Welcome to our series of 100 interviews we will be holding with professional photographers who use mirrorless cameras for work! “Switching to a smaller and lighter system” has become somewhat of a buzz phrase as of late, but many working photographers take this philosophy seriously. From medical reasons such as resolving back and shoulder pain to the simple realisation that bigger does not mean better, photographers are turning to mirrorless systems now more than ever before.
This week’s interview is with Nicholas Goodden, a Franco-British award-winning urban and street photographer who resides in the great city of London. His work has been featured in a wide variety of publications including The Huffington Post, Londonist, LondonOnTheInside, Photoshelter and The Phoblographer, and has been included in the global list of the Top 100 Most Socially Influential Photographers.
Visit Nicholas’ photography website
All the images contained in this article are property of Nicholas Goodden and may not be reproduced in any way.
1. Who is ‘Nicholas Goodden’ in three simple sentences?
- Someone with a never ending desire to create and discover.
- I guess a pretty open minded and friendly guy.
- A confused mix of British and French.
2. You are primarily a street and urban landscape photographer. What drew you to these two genres in the first place?
I fell in love with photography first and then adapted to my environment, which is urban. I have no doubt if I lived in the country I’d be a landscape photographer. If I had money, I’d be a travel photographer. It’s just circumstances.
3. Why did you choose the Olympus OM-D E-M1 as your main camera? Which lenses would you recommend to a budding urban photographer?
The E-M1 is my third MFT (micro four thirds). So the question really should be what attracted me to MFT. Great performance in a small package, so never a pain to carry around.
(Spoiler alert: I’m about to severely contradict myself)
If money was no object to that budding photographer, lens wise my favourite lens is the Voigtlander 17.5mm f0.95 (35mm full frame equivalent). It weighs more than my E-M1 so there goes the whole lightweight argument! It’s perfect for street photography. Otherwise it would be the Pana Leica 25mm f1.4 as a lighter alternative. If you’re going for urban landscapes, I’d say it’s quite fun to shoot with a fisheye.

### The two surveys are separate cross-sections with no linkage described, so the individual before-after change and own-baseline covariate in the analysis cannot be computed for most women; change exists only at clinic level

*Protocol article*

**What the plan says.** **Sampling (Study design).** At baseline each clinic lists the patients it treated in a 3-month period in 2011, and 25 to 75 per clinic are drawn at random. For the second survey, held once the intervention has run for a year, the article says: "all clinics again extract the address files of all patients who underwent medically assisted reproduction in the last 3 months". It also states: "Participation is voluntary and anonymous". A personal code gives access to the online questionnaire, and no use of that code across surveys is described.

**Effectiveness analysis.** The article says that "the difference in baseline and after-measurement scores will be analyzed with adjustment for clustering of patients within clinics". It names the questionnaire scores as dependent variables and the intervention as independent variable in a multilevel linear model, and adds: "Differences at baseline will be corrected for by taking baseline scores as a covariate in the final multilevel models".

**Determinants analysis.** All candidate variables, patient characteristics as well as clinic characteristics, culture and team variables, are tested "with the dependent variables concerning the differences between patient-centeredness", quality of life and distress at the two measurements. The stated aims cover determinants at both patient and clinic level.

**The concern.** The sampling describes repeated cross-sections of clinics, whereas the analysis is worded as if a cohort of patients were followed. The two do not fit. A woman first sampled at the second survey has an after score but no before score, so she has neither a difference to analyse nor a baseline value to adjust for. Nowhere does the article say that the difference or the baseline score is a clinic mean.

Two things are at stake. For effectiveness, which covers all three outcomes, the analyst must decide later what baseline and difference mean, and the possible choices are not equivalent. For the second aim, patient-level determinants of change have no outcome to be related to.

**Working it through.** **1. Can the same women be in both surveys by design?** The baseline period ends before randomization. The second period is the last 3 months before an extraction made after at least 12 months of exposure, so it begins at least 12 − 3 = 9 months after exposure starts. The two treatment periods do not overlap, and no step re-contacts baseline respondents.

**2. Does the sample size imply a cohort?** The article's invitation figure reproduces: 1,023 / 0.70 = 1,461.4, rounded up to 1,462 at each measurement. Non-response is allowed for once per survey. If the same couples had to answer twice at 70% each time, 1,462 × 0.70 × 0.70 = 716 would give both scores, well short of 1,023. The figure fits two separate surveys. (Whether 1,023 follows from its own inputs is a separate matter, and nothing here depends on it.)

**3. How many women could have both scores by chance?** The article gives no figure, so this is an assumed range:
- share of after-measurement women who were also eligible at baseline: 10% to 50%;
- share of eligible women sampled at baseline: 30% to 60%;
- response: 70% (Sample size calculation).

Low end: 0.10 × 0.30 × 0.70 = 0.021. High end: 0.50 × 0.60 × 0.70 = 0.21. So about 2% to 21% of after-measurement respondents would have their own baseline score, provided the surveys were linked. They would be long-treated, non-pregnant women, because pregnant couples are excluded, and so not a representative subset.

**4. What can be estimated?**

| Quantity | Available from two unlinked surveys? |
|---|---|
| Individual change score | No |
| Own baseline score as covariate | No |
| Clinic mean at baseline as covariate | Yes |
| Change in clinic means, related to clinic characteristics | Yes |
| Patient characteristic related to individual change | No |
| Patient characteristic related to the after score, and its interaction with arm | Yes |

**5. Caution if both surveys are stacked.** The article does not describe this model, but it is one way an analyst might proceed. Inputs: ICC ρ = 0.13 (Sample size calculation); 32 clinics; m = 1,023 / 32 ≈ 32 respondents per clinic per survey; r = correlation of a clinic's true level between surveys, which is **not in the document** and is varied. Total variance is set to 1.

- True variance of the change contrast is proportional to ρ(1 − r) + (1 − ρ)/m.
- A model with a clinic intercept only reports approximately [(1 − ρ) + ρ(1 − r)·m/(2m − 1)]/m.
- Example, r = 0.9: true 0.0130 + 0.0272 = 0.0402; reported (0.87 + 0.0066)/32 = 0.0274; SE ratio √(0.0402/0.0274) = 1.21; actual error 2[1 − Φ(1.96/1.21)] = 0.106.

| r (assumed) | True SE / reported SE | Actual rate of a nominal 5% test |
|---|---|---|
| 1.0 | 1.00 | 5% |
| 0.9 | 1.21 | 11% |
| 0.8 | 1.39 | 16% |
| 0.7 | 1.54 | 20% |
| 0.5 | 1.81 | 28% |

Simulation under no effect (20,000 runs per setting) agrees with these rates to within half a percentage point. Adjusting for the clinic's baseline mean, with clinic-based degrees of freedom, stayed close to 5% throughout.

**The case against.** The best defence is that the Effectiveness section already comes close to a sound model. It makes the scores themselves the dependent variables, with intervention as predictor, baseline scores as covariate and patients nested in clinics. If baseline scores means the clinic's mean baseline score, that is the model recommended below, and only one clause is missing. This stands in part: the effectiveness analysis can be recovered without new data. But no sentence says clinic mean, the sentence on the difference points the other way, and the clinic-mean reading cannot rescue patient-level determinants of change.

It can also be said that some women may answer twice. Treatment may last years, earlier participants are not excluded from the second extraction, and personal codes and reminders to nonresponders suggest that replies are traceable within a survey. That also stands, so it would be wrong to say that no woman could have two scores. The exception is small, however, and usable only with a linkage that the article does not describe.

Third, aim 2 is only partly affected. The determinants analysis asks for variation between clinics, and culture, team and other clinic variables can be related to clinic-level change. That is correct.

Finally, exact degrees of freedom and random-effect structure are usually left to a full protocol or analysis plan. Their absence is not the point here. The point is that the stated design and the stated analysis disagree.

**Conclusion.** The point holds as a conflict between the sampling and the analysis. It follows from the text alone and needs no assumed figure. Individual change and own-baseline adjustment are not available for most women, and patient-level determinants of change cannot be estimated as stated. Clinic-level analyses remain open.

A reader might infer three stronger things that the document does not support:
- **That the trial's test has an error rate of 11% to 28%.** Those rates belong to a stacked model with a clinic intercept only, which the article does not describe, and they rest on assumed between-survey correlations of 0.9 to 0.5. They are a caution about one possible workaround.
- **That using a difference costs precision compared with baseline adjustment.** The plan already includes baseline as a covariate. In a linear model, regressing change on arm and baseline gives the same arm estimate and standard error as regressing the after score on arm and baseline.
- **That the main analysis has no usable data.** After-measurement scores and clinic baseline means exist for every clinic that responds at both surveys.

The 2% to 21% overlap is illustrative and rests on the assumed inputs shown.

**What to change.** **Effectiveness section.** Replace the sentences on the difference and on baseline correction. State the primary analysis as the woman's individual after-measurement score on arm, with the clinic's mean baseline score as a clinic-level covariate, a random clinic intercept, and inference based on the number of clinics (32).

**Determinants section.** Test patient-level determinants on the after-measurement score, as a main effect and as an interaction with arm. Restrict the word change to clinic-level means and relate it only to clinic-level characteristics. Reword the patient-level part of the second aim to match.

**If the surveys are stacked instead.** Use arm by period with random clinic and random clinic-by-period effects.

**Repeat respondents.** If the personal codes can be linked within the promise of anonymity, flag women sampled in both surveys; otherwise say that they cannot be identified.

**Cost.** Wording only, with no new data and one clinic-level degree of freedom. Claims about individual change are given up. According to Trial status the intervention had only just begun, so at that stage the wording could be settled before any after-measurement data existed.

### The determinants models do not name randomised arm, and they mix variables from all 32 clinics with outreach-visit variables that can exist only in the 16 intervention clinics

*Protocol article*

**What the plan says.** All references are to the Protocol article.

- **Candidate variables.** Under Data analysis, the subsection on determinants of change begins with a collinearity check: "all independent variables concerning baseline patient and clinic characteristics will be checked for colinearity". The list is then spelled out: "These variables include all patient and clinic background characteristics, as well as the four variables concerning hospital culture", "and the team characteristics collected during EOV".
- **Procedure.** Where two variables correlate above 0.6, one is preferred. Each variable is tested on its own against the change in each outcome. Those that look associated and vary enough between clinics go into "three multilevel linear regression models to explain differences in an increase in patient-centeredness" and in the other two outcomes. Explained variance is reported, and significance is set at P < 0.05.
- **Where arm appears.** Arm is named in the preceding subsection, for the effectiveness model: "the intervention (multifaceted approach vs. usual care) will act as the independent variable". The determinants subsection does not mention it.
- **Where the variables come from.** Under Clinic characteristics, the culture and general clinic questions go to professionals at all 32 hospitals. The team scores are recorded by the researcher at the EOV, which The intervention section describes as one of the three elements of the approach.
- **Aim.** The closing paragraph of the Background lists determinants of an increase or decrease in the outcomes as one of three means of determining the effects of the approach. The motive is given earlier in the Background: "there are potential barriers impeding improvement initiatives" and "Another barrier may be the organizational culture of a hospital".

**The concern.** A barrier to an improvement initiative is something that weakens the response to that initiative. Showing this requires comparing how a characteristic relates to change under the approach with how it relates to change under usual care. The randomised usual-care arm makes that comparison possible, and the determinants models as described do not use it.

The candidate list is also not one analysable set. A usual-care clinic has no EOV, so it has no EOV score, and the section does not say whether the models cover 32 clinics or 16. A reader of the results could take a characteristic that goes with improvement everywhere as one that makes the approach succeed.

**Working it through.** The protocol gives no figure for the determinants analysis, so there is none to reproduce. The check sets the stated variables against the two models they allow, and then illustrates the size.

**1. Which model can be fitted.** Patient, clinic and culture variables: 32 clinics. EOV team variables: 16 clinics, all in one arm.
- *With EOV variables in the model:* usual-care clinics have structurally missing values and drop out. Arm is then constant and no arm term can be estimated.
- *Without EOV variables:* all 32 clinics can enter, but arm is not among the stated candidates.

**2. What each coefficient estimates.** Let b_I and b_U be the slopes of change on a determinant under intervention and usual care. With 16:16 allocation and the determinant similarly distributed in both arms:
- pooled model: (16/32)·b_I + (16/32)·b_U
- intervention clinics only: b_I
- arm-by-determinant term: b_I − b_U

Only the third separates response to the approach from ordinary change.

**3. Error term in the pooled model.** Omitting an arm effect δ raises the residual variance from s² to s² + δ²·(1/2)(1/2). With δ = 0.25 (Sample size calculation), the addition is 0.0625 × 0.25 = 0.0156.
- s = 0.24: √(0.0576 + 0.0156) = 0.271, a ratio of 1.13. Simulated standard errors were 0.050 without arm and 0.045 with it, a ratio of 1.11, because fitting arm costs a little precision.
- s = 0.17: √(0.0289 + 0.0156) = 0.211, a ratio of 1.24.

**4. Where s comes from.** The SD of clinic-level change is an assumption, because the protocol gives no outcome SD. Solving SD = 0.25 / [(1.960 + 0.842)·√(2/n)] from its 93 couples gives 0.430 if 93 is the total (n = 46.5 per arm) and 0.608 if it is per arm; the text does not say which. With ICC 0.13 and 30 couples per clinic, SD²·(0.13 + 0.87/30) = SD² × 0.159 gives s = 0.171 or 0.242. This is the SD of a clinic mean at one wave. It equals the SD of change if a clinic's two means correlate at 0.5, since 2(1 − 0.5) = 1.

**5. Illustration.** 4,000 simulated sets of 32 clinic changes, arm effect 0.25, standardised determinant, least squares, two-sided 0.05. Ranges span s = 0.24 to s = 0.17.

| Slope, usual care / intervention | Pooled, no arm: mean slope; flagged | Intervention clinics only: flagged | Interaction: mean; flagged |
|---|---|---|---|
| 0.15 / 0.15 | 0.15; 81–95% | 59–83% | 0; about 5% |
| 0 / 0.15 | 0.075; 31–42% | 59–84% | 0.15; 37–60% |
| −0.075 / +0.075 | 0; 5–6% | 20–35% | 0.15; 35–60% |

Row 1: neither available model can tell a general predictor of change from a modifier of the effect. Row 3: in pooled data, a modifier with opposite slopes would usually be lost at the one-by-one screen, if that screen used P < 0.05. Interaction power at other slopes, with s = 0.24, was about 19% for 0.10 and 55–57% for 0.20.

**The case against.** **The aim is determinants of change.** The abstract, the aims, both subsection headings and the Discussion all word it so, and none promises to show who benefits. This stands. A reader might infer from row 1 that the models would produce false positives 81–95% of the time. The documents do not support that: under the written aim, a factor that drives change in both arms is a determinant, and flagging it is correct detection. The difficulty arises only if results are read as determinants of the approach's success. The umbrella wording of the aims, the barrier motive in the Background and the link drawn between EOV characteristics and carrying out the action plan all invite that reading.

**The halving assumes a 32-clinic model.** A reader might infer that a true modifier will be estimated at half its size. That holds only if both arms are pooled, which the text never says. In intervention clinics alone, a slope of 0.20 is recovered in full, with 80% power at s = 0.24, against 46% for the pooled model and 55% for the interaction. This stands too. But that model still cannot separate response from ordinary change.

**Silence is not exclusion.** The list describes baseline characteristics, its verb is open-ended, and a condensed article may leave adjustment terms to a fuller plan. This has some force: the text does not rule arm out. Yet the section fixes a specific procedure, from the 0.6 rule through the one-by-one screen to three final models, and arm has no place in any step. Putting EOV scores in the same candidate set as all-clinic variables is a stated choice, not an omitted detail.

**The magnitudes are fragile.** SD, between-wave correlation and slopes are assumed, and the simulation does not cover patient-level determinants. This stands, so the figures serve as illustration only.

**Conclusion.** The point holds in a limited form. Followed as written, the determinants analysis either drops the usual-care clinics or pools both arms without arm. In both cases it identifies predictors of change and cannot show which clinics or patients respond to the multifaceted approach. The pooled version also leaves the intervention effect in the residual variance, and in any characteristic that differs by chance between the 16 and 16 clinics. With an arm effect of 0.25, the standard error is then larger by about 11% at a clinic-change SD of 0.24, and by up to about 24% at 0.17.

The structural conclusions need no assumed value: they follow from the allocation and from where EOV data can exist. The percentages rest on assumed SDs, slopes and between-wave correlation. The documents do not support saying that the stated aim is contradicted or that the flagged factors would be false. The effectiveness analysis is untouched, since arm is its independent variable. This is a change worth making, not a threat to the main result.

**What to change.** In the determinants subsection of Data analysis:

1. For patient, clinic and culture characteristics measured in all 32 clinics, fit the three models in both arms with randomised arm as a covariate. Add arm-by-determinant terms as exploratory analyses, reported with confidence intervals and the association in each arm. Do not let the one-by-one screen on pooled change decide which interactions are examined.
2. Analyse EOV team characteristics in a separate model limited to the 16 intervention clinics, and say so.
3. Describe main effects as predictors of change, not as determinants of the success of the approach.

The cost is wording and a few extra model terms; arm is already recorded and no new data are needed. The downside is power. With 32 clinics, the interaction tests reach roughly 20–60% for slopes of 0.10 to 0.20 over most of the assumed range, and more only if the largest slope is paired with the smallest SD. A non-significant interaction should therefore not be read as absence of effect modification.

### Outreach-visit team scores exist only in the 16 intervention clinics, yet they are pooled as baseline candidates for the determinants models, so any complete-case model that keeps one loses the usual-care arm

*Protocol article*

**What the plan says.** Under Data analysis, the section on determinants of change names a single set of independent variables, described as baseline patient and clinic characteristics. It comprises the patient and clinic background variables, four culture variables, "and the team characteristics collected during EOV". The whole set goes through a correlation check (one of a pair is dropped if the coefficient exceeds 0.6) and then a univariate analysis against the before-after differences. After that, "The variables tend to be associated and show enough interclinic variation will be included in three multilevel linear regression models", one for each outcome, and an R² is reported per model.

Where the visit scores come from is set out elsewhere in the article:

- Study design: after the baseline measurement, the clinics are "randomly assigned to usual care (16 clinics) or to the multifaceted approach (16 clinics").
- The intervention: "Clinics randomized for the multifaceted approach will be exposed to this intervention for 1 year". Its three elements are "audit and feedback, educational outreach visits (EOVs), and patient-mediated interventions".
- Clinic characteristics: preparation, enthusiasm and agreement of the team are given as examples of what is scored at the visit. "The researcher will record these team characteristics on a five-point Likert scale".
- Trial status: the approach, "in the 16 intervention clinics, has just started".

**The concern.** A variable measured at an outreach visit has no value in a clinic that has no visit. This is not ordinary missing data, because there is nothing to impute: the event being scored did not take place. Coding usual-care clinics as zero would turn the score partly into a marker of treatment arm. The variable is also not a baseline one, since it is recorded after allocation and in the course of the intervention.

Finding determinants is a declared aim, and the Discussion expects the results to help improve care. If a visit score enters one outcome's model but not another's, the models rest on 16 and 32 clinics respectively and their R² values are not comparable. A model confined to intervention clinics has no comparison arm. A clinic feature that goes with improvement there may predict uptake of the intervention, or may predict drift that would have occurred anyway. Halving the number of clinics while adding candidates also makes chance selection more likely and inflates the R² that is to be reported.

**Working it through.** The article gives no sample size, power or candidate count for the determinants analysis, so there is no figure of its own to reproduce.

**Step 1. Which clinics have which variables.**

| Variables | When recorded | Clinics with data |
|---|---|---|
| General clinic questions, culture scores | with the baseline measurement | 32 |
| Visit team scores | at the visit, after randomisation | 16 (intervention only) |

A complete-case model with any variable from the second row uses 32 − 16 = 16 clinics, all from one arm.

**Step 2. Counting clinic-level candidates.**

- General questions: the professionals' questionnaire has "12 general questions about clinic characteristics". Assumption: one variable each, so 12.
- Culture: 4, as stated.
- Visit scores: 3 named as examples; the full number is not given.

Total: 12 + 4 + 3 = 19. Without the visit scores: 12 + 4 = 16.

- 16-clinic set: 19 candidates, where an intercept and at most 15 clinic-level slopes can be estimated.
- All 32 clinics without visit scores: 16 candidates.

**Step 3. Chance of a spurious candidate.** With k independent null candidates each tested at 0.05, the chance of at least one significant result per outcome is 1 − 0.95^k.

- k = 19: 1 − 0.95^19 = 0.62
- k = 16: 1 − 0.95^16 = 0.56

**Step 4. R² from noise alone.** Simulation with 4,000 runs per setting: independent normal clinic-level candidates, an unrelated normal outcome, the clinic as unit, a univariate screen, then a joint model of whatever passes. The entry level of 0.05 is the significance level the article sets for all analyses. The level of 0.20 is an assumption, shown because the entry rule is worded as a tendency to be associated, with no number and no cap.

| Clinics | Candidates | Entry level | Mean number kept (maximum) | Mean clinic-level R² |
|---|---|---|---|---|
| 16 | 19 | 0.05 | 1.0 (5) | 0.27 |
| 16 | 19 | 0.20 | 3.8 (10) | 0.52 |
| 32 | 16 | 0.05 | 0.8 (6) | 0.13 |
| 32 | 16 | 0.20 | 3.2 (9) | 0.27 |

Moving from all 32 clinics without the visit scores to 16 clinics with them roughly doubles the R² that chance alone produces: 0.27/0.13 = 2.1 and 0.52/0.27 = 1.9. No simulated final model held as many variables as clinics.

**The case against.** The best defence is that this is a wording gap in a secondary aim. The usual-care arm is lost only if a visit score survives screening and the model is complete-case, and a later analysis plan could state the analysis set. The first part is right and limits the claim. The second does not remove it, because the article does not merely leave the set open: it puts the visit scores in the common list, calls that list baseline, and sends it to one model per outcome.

4. If you had to recommend three must-have accessories for your OM-D, what would they be?
I’d start with a good leather camera strap to replace the branded one. You can read more in one of my latest write-ups. Then you need a good bag. One of my favourites is a Domke F-803. Small and it doesn’t shout “I am carrying a camera… mug me!” Frankly I can’t think of any other. I like to travel as light as possible.
5. Is there any particular feature you find extremely useful for street photography on the OM-D?
Before we go any further, I need to say that Olympus did not give me a free camera, I pay for all my gear. The best feature is the size really. I guess the tilt screen is useful if you want to shoot from the hip yet still compose the shot.
6. Tell us a bit about the Street Photography London collective you founded. How does it differ from other street photography collectives on the web?
Well for a start it’s totally independent and passion driven. We don’t make one penny from it. Then I guess as we describe it, it’s not elitist. We’re actually interested in people who shoot street photography. We feature in the interviews top street photographers as well as people who’ve been shooting for a year to give people interested in the subject a view from all levels. However we always focus on quality so we may not be street photography snobs, that doesn’t mean we’ll feature just anyone as there’s a lot of rubbish out there. I was keen on setting this kind of website up as being a photographer myself, I found most collectives who position themselves as the authority don’t seem to listen to or be interested in people.